The lyrics in “My Water’s On Fire Tonight” is a product of Studio 20 NYU (bit.ly/hzGRYP) in collaboration with ProPublica.org (bit.ly/5tJN). The song is based on ProPublica’s investigation on hydraulic fractured gas drilling (read the full investigation here: bit.ly/15sib6).

Recording credit: Robert Howarth speech at ASPO recorded by Carl Etnier of Equal Time Radio, Vermont. Speech courtesy of ASPO USA.

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Howarth, Ingraffea Shale Gas Study on Global Warming Discredited by U.S. Department of Energy | Marcellus Drilling News

Howarth, Ingraffea Shale Gas Study on Global Warming Discredited by U.S. Department of Energy | Marcellus Drilling News.

Comment from Howarth:

We are working on a more detailed response, but in the meanwhile, I have
sent the following message out to some folks.  Feel free to share,
 “We are working hard to try to understand what the DOE/NETL analysis  is based upon.  This is not easy, as their data are not well documented in the PowerPoint from their talk.  Apparently, NETL is working towards publication of a technical report, which one would hope would have far better documentation.  But that is not yet available to us.  To date, the PowerPoint available to us and to the public has not seen any rigorous, independent peer review.
We have ascertained that the NETL analysis has an estimate for methane  emissions from coal  that is similar to ours.  Therefore, the reasons for the differences between their estimates and ours lie elsewhere.  At this point, we believe there are 4 major differences:
1) we believe they have underestimated the fugitive emissions of methane.  They apparently assume no emissions from storage and from distribution systems, and their estimate for >transmission losses are far lower than the estimates we developed for losses from transmission, storage, and distribution.  Their estimates are also far lower than those from the US EPA, which we also feel are too low (as is discussed in our paper).
2) they have a very high, optimistic estimate for the total amount of gas produced over the life of a well.  This has the effect of giving a low estimate for percentage losses from venting and leaks, particularly during the initial well completion period.  Only time will tell what the actual production of these wells will be, as the technology is too new to know.  However, we used the best available information on estimates of life-time production, thoroughly documented in our paper.  The NETL estimates are far higher.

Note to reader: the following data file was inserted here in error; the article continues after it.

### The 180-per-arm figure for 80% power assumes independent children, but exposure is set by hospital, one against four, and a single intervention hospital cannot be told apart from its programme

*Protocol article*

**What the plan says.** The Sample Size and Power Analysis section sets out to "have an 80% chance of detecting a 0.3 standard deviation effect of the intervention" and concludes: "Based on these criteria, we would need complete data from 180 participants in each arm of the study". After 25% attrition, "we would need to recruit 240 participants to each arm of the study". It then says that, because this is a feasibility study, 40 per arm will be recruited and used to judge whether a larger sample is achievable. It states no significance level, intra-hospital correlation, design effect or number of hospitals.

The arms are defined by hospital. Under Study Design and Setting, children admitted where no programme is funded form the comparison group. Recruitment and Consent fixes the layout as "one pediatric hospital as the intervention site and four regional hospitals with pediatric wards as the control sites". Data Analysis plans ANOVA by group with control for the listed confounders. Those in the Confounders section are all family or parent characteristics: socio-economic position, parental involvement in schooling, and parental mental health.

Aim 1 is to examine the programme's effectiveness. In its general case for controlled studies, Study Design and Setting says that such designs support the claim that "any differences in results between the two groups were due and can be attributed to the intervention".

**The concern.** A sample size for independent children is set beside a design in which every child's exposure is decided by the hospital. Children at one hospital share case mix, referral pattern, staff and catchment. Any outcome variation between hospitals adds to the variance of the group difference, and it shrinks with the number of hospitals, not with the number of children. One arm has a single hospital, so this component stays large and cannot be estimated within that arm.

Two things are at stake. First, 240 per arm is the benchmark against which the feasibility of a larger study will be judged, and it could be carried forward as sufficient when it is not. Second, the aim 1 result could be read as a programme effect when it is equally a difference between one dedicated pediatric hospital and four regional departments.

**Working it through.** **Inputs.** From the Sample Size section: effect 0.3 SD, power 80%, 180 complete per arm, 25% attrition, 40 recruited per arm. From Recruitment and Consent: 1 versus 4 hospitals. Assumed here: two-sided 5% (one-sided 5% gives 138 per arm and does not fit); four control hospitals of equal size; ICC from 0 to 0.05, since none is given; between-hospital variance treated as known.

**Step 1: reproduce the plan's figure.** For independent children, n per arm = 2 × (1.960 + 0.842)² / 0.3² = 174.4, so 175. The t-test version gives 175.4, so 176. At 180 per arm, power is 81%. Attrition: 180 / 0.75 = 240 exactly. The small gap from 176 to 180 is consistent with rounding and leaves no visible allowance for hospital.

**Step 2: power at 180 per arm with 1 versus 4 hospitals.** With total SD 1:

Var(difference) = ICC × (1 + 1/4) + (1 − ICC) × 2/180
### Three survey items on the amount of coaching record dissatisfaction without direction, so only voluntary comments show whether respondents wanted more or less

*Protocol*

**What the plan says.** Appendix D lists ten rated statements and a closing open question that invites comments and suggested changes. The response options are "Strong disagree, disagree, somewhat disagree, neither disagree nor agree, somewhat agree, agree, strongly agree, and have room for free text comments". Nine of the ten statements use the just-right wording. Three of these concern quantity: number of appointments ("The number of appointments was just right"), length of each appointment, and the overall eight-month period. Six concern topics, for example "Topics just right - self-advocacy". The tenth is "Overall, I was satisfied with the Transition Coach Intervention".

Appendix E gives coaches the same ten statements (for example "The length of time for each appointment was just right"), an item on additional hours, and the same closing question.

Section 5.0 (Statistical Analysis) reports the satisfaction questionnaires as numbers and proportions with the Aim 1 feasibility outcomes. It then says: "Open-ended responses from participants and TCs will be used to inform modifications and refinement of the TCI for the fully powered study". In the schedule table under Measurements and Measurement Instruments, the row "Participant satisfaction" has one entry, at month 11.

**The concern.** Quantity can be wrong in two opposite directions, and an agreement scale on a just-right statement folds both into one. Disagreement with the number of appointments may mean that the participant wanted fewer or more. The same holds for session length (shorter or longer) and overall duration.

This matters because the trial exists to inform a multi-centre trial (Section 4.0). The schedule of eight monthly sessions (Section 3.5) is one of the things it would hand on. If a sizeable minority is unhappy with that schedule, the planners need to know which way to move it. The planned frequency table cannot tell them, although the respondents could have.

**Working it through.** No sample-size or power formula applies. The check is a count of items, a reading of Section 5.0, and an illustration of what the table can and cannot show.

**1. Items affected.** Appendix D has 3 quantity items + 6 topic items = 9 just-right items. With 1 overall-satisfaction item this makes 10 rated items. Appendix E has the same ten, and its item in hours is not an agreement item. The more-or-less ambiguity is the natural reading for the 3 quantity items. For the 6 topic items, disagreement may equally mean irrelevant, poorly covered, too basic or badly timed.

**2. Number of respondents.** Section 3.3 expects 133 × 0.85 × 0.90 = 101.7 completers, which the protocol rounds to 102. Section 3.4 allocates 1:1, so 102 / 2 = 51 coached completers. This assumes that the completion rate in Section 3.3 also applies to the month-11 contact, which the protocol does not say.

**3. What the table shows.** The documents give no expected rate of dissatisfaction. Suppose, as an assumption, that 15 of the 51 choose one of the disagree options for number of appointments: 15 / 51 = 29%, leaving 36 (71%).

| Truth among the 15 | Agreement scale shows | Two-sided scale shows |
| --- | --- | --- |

3) they used a global warming potential for methane of 25, based on a 100-year time integral and the old data from the Intergovernmental Panel on Climate Change.  We used values of 33 for a 100-year time integral and 105 for a 20-year time integral, based on more recent science (Shindell et al. 2009).  Their use of the older science results in significantly down-playing the importance of methane venting and leakage on the climate system.
4) they focused solely on generation of electricity.  We included generation of electricity in our study, and the analysis by David Hughes for the Post Carbon Institute took that even further.  HOWEVER, only 30% of the natural gas in the US is used for electricity.  The other 70% is used in home and commercial heating and for industrial processes.  To focus on just electricity provides the most optimistic view of natural gas, as that is the only use where natural gas has an efficiency advantage over other fossil fuels.
This focus on electricity generation by the NETL group is curious, as in their own talk, they emphasized that it was not likely that natural gas from shales would replace coal for electricity generation over coming decades.  Rather, they predict a DECREASE in the amount of natural gas used to generate electricity in the US.  The development of shale gas is expected largely to replace conventional gas in its current uses, and they predict some increase in the use of gas for industrial purposes.  Both the replacement of conventional gas by shale gas and the increased use of gas for industrial purposes will significantly increase the overall methane emissions from the US, and the overall greenhouse gas footprint of our nation.  The NETL study chose to ignore these aspects.”
Robert W. Howarth, Ph.D.
David R. Atkinson Professor of Ecology and
        Environmental Biology, Cornell University
Telephone:  1-607-255-6175

GHG Howarth update on footprint of gas vs coal — Jan 2011

GHG update for web — Jan 2011 (2).pdf (application/pdf Object).

Assessment of the Greenhouse Gas Footprint of Natural Gas from Shale Formations
Obtained by High-Volume, Slick-Water Hydraulic Fracturing

Robert W. Howarth
David R. Atkinson Professor of Ecology & Environmental Biology, Cornell University
(Revised January 26, 2011)
Natural gas is widely advertised and promoted as a clean burning fuel that produces less greenhouse gas
emissions than coal when burned. While it is true that less carbon dioxide is emitted from burning natural
gas than from burning coal per unit of energy generated, the combustion emissions are only part of story
and the comparison is quite misleading. With funding from the Park Foundation, my colleagues Renee
Santoro, Tony Ingraffea, and I have
assessed the likely footprint from
natural gas in comparison to coal.
We submitted a draft of our work
to a peer-reviewed journal in
November, and now have a revised
manuscript under consideration by
the journal. The revision is
improved with input from
reviewers and also uses new
information from a November 2010
report from the EPA. The EPA
report is the first significant update
by the agency on natural gas
emission factors since 1996, and
concludes that emissions –
particularly for shale gas – are
larger than previously believed.
Our research further supports this